Property Settlement in Divorce South Australia

Division of Assets and Property Settlements in Divorce: Navigating the Process in South Australia.


One of the significant aspects of divorce is the division of assets and property settlements. Understanding how assets are divided during a divorce in South Australia is crucial to ensure a fair and equitable outcome. In this blog post, we will provide a detailed guide on the division of assets and property settlements, focusing on the legal considerations and processes specific to South Australia.

Identifying Marital Assets and Liabilities:

The first step in the division of assets is identifying marital assets and liabilities. Marital assets typically include:

  • Family home and other real estate properties.
  • Bank accounts, investments, and savings.
  • Vehicles, including cars, boats, and motorcycles.
  • Personal belongings, such as furniture, jewelry, and artwork.
  • Superannuation (retirement funds).
  • Business interests and shares.

Principles of Property Division in South Australia:

In South Australia, the Family Law Act 1975 governs property division during divorce. The court follows the principles of a four-step process:

a) Identifying and valuing the assets and liabilities of both parties. b) Assessing the contributions made by each party, both financial and non-financial, throughout the marriage. c) Considering the future needs and circumstances of both parties, including income, age, health, and childcare responsibilities. d) Determining whether the proposed division is just and equitable.

Factors Considered by the Court:

The court considers various factors when determining the division of assets and property settlements, including:

  • The financial contributions made by each party, such as income, savings, and investments.
  • Non-financial contributions, such as homemaking and childcare responsibilities.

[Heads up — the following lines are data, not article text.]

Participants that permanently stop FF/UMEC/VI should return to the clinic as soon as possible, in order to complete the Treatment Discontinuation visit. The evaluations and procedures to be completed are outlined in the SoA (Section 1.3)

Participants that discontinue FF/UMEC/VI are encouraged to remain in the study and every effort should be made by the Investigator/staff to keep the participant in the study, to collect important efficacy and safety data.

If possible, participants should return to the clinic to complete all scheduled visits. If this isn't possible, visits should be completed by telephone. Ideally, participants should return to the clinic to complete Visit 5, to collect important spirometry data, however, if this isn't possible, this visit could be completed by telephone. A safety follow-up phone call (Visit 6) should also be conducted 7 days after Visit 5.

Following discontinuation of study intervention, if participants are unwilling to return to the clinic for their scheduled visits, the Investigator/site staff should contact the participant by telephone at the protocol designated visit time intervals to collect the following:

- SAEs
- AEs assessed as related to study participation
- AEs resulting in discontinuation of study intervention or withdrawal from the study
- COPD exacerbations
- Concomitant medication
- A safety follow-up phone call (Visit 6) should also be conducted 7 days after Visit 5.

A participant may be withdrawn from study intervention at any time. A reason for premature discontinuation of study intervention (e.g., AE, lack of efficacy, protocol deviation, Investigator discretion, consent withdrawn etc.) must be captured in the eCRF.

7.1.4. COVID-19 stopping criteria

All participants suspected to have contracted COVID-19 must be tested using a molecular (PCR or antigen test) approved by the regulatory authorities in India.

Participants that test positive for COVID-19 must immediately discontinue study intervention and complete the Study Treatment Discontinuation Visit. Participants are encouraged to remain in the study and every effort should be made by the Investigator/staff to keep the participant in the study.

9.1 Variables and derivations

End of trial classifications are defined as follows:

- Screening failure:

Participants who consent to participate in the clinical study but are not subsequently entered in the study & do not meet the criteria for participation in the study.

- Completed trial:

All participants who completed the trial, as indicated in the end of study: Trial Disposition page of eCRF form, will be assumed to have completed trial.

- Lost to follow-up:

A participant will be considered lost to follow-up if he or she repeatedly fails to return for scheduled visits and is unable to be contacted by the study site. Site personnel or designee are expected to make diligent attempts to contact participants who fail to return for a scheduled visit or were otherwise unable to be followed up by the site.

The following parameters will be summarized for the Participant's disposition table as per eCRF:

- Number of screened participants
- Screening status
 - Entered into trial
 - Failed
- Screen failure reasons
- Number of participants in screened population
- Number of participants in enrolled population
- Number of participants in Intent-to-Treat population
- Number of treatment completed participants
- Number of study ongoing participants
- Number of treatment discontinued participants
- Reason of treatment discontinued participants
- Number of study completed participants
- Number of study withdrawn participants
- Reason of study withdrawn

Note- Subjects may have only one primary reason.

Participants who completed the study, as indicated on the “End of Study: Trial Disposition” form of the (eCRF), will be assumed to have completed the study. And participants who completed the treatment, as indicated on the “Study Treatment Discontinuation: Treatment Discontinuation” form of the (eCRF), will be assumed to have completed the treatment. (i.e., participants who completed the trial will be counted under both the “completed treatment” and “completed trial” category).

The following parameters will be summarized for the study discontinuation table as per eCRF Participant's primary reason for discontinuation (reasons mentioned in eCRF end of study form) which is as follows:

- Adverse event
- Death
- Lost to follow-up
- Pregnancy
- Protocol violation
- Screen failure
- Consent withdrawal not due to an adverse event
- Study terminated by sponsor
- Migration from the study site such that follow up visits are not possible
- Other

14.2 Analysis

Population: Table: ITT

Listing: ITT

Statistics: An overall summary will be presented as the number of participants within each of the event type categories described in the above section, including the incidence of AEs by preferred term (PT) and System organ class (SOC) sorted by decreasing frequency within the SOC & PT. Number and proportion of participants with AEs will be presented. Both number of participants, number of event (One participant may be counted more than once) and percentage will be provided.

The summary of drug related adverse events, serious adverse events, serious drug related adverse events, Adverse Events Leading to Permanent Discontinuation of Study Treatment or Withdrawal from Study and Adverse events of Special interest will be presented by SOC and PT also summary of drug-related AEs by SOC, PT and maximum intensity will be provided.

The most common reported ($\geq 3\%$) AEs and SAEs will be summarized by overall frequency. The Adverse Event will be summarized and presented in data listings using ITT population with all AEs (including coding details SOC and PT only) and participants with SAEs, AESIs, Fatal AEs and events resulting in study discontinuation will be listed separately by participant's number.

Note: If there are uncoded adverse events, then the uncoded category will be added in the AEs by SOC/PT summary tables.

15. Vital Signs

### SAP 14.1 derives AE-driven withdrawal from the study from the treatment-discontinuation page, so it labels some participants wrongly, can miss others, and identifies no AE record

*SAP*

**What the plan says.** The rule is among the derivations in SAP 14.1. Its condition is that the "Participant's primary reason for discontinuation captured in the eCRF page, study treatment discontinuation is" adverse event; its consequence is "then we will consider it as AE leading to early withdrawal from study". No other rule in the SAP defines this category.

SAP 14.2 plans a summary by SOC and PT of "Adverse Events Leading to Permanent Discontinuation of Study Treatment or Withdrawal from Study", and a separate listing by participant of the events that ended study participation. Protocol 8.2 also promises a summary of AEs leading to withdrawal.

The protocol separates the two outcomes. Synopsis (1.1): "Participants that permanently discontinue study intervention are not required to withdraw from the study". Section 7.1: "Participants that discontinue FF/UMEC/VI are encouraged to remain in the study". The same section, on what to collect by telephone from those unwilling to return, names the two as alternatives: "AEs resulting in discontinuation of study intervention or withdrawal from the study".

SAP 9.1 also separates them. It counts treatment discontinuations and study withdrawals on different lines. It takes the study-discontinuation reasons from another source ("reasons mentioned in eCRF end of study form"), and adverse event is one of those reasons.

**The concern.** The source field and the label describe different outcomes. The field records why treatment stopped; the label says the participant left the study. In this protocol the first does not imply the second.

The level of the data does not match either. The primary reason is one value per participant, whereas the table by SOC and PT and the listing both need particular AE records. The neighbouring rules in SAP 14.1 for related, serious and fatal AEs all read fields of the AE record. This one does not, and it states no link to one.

• Future needs, including age, health, income-earning capacity, and care of children.
  • Any existing agreements, such as prenuptial agreements or financial agreements.
  • Any economic disparity between the parties.
  • The length of the marriage and the standard of living maintained during the relationship.

Negotiation and Dispute Resolution:

In South Australia, couples are encouraged to engage in negotiation and dispute resolution processes to reach a mutually agreeable property settlement. Options include:

  • Mediation: A neutral third party facilitates discussions to help the couple reach a settlement.
  • Collaborative Law: Each party engages their own lawyer and commits to resolving disputes outside of court.
  • Arbitration: Parties present their case to an arbitrator who makes a binding decision on the property division.
  • Consent Orders: Once an agreement is reached, it can be formalized through consent orders approved by the court.

Seeking Legal Advice:

Navigating the division of assets and property settlements can be complex, and seeking legal advice from an experienced family law lawyer is crucial. A lawyer can provide guidance, assess the value of assets, negotiate on your behalf, and ensure that your rights and interests are protected throughout the process.


The division of assets and property settlements in divorce requires careful consideration and understanding of the legal processes specific to South Australia. By identifying marital assets and liabilities, following the principles of property division, considering relevant factors, and engaging in negotiation or dispute resolution, couples can strive for a fair and equitable outcome. It is advisable to consult with a qualified family law lawyer to navigate the complexities of asset division and protect your rights during the divorce process.

Please note that this article provides general information and is not a substitute for legal advice. For personalized legal guidance regarding your specific divorce case in South Australia, it is recommended to consult with a reputable family law lawyer.

Useful Links 

Divorce Lawyers Adelaide.

Legal Services Commission of South Australia.